Aaaand now I need to listen to Antony and the Johnsons.
Maybe next post will be a half-coherent fawning over my favorite music.
(Hint: Radical Face, Mumford & Sons, the Lonely Forest.)
No seriously, a troupe of clowns might add some intelligence and class to the Republican presidential-nomination race. As it stands, we have:
Mitt Romney, who is going to get nominated because he’s kept his damn mouth shut, even though he’s a Mormon, which apparently is somehow more worrying than…
Rick Perry, who has explicitly endorsed, in gubernatorial capacity, evangelical Christianity (personal note: I have nothing but unpleasant feelings about evangelicalism). Oh, and he has failed the “keep-your-damn-mouth-shut” test. Not just failed, more like faceplanted in gravel. “The three agencies that, when I get there, are gone–Commerce, Education, and uh…let’s see…the third one…I can’t [remember].” That was a hilarious moment, but did anyone actually hear him say that he wants to abolish the Dept. of Education?!
Newt Gingrich, who may or may not be actually running. Didn’t he say he wasn’t running not too long ago, and now he’s out talking about ending child labor laws? Hey! Fire all the janitors and replace them with elementary kids! I am not kidding. This man wants that to happen.
Michelle Bachmann, your friendly neighborhood anti-science, anti-feminism, pro-theocracy, unashamedly bigoted candidate who thinks “Not all cultures are equal” and global warming is a voodoo hoax. I realize that the page I’m about to link to is biased, but just read the quotations. The only thing that could make those things okay is if she turned out to be an undercover candidate employed by the Daily Show. Seeing as she is an actual elected Congresswoman, I’m pretty sure she actually believes these things.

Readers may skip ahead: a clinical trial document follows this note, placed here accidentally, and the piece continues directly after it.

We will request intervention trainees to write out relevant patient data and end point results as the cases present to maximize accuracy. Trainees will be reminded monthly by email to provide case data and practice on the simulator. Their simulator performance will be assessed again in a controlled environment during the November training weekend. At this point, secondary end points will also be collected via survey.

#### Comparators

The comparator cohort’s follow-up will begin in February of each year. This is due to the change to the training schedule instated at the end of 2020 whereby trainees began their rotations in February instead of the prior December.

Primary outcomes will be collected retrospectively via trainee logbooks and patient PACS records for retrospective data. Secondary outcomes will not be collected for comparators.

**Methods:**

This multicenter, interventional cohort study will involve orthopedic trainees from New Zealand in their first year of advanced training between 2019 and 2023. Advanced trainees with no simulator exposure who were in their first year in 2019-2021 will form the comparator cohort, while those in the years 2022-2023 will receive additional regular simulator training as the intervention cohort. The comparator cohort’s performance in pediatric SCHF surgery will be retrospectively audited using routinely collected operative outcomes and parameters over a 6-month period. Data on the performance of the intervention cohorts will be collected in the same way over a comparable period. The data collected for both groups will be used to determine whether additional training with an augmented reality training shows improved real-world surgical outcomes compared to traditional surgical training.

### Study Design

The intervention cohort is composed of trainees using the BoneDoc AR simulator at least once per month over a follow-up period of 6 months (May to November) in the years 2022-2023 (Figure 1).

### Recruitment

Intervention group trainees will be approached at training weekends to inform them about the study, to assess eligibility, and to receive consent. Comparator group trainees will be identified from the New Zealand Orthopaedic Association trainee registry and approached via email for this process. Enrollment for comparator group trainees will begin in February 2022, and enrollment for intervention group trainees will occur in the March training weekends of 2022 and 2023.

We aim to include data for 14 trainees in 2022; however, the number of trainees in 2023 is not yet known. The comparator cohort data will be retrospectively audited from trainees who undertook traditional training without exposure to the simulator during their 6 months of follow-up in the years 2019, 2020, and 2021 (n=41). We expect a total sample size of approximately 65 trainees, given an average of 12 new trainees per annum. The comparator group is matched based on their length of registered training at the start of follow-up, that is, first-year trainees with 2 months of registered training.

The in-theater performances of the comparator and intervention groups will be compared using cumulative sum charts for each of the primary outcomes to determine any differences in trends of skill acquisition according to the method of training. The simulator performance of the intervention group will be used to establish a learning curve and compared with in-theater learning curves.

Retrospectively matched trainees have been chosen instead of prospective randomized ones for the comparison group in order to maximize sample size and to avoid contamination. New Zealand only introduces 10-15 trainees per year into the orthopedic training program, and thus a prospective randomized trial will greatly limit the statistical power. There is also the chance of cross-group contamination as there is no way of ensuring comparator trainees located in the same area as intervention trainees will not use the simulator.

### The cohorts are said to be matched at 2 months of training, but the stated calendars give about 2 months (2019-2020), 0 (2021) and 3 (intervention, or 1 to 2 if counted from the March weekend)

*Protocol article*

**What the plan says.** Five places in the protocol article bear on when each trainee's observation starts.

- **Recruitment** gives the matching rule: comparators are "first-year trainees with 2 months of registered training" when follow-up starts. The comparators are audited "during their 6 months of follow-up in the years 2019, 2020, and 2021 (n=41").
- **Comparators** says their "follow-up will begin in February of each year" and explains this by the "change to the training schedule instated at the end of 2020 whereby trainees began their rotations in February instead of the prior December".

Rick Santorum. Don’t Google him.
Jon Huntsman, who is apparently in the running? He, like Romney, is a Mormon (listen, to each their own, but I am astonished that people actually believe the claims of Mormonism) who has enough sense to keep his mouth shut. Apparently, these candidates’ popularity directly correlates with their insanity. Good sign for Huntsman, but I seriously suspect he’s too moderate for the Republican Party nowadays. Anyway, I’m suspicious of a candidate whose “issues” page only lists four issues, all of them advocating “American exceptionalism.” American exceptionalism is a pretty transparent code phrase for “America is the best at everything and fuck the rest of you.”
Ron Paul: “Not racist, but very popular with racists!” Well, okay, maybe he’s racist too. In any case, he seems to think this country is at a place, socially, where we can do away with civil rights laws and have totally harmonious race relations. Yeah, um, no. Paul is a libertarian in the extreme sense. He wants to do away with regulations, agencies, just slash it all because a country of 300 million people should be capable of fending for itself, right? Fending for the rich and powerful, maybe, but social supports are in place for a reason. That reason is that it’s a good idea to keep your citizenry alive. I don’t see that Paul realizes this. He’s really popular on the Internet (among white supremacists, anarchists, and male-dominated communities), and to his credit, he does seem to employ a measure of critical thought. Except the whole creationism thing. Creationism and rational thought are fundamentally incompatible, sorry.